In the intense controversy currently raging in Israel over judicial reform, those opposed to reform are often motivated by fear of the growing political power of Ḥaredim, whose parties are part of the governing coalition. Thus the decision last week of anti-reform protestors to march from cosmopolitan Tel Aviv into the adjacent ḥaredi enclave of Bnei Brak seemed like it might fan the flames of conflict. It did not, as Michael Selutin reports:
It was expected that the demonstrators’ rainbow flags, as well as their aggressive demeanor with left-wing slogans, would provoke the residents of Bnei Brak. Police had prepared for violent clashes, while urging the demonstrators not to enter the Orthodox city.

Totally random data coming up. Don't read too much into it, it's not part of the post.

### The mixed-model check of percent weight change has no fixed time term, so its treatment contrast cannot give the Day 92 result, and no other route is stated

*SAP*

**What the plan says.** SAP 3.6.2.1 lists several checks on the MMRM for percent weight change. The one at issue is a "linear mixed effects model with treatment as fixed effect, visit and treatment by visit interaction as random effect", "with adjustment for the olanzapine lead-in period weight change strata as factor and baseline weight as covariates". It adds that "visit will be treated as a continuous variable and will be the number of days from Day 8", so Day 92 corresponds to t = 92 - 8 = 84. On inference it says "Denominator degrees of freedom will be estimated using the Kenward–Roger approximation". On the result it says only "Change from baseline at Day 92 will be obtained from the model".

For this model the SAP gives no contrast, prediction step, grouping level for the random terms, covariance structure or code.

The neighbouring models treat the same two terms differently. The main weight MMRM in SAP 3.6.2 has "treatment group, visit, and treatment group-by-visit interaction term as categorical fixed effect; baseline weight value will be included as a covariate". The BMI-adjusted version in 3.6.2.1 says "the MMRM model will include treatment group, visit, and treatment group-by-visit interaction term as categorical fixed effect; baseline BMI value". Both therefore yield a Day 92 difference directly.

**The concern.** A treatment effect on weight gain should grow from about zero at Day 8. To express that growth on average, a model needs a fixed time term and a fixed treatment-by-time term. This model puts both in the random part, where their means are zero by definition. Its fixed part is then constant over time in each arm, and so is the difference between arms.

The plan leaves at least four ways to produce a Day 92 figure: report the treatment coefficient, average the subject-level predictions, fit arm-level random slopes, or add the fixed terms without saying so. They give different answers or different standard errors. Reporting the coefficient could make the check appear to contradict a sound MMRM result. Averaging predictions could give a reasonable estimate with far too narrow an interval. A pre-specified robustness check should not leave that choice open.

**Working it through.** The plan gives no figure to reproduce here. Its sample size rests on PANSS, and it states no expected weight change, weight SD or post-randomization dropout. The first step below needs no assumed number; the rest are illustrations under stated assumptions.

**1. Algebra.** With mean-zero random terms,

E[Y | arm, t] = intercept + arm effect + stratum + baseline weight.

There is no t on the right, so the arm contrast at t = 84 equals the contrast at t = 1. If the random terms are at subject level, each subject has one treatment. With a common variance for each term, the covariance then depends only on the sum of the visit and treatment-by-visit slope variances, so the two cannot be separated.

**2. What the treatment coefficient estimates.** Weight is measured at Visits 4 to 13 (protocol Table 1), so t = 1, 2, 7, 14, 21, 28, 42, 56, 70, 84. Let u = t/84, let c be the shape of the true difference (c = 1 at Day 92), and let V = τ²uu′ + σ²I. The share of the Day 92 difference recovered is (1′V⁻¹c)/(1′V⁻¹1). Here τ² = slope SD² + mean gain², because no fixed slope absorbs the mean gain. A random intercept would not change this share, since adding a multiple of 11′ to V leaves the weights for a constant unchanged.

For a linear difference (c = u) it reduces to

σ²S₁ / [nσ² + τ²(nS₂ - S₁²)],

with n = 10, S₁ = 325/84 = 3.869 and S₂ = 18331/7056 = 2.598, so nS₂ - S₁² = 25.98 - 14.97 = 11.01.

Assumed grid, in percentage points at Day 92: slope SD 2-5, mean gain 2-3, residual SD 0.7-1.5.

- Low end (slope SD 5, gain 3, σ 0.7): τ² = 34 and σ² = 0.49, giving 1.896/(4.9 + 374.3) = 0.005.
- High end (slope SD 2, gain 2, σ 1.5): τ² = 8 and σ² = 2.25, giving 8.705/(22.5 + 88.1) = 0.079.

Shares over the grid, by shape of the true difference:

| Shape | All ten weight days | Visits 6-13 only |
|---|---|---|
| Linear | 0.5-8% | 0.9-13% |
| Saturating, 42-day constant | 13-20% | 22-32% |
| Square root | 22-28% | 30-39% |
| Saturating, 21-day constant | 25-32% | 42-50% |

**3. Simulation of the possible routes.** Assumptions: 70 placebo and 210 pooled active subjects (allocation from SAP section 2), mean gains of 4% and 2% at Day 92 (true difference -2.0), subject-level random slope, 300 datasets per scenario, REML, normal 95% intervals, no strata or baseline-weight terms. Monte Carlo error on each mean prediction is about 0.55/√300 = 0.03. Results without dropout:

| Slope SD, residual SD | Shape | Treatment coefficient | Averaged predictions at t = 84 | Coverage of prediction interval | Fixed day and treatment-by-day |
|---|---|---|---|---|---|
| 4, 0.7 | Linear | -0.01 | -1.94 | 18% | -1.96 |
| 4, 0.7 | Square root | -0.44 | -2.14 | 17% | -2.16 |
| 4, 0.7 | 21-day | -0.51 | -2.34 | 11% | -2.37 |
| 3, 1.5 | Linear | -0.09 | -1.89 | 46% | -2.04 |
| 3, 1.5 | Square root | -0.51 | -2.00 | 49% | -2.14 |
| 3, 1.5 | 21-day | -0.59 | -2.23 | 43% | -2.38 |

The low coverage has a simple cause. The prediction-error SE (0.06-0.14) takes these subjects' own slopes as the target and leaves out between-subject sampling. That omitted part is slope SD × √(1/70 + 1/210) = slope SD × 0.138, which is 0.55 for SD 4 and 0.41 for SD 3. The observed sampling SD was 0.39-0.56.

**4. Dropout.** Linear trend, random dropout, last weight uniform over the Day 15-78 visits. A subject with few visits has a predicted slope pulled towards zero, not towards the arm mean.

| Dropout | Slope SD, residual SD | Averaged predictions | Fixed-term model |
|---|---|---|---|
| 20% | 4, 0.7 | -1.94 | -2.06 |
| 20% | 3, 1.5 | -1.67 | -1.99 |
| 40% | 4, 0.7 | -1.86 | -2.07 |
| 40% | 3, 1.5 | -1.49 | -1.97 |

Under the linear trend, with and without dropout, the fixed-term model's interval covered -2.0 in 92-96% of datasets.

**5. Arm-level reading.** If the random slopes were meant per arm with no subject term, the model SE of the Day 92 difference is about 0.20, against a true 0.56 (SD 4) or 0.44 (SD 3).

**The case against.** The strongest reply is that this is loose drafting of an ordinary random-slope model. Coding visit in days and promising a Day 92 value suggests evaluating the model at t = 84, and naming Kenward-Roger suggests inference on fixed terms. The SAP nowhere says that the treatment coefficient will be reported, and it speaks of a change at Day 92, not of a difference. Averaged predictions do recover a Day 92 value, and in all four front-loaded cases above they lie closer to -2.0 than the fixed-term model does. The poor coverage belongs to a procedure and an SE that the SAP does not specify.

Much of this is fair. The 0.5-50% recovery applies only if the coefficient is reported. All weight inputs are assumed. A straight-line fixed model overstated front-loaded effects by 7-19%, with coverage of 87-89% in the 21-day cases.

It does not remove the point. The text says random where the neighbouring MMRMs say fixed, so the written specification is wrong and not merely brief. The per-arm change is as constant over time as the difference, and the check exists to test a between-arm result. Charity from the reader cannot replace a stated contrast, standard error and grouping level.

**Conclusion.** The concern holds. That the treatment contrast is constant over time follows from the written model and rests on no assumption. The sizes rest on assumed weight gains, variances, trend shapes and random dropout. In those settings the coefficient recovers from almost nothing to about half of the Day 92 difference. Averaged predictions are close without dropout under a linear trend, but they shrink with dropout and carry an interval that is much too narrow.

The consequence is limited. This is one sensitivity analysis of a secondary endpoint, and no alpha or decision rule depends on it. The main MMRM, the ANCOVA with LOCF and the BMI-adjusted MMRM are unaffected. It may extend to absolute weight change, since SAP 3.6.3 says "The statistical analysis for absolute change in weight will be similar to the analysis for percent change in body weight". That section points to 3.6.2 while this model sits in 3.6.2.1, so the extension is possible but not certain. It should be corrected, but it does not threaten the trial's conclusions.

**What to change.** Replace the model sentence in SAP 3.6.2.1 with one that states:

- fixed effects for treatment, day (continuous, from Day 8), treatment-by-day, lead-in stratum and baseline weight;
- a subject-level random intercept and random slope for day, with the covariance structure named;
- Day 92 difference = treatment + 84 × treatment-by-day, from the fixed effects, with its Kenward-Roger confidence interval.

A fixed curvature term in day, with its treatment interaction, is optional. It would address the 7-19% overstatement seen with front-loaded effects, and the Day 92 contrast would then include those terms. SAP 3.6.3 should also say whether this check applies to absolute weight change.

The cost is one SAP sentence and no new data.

What happened next, however, nobody expected. Instead of allowing themselves to be provoked and reacting to aggression with aggression, the . . . city’s Orthodox Jews greeted the demonstrators with drinks and warm cholent, a Jewish dish prepared for Shabbat. Jewish music was played, people danced, and the demonstrators’ aggression subsided immediately. . . . It was probably the first time for many of those present that they had met people who were so opposed to their own lifestyle. Orthodox and progressives finally spoke to one another.
In the event, neither anti-ḥaredi sentiment among the protestors, nor anti-secular sentiment among the Ḥaredim, won the day.
More about: Haredim, Israeli politics, Israeli society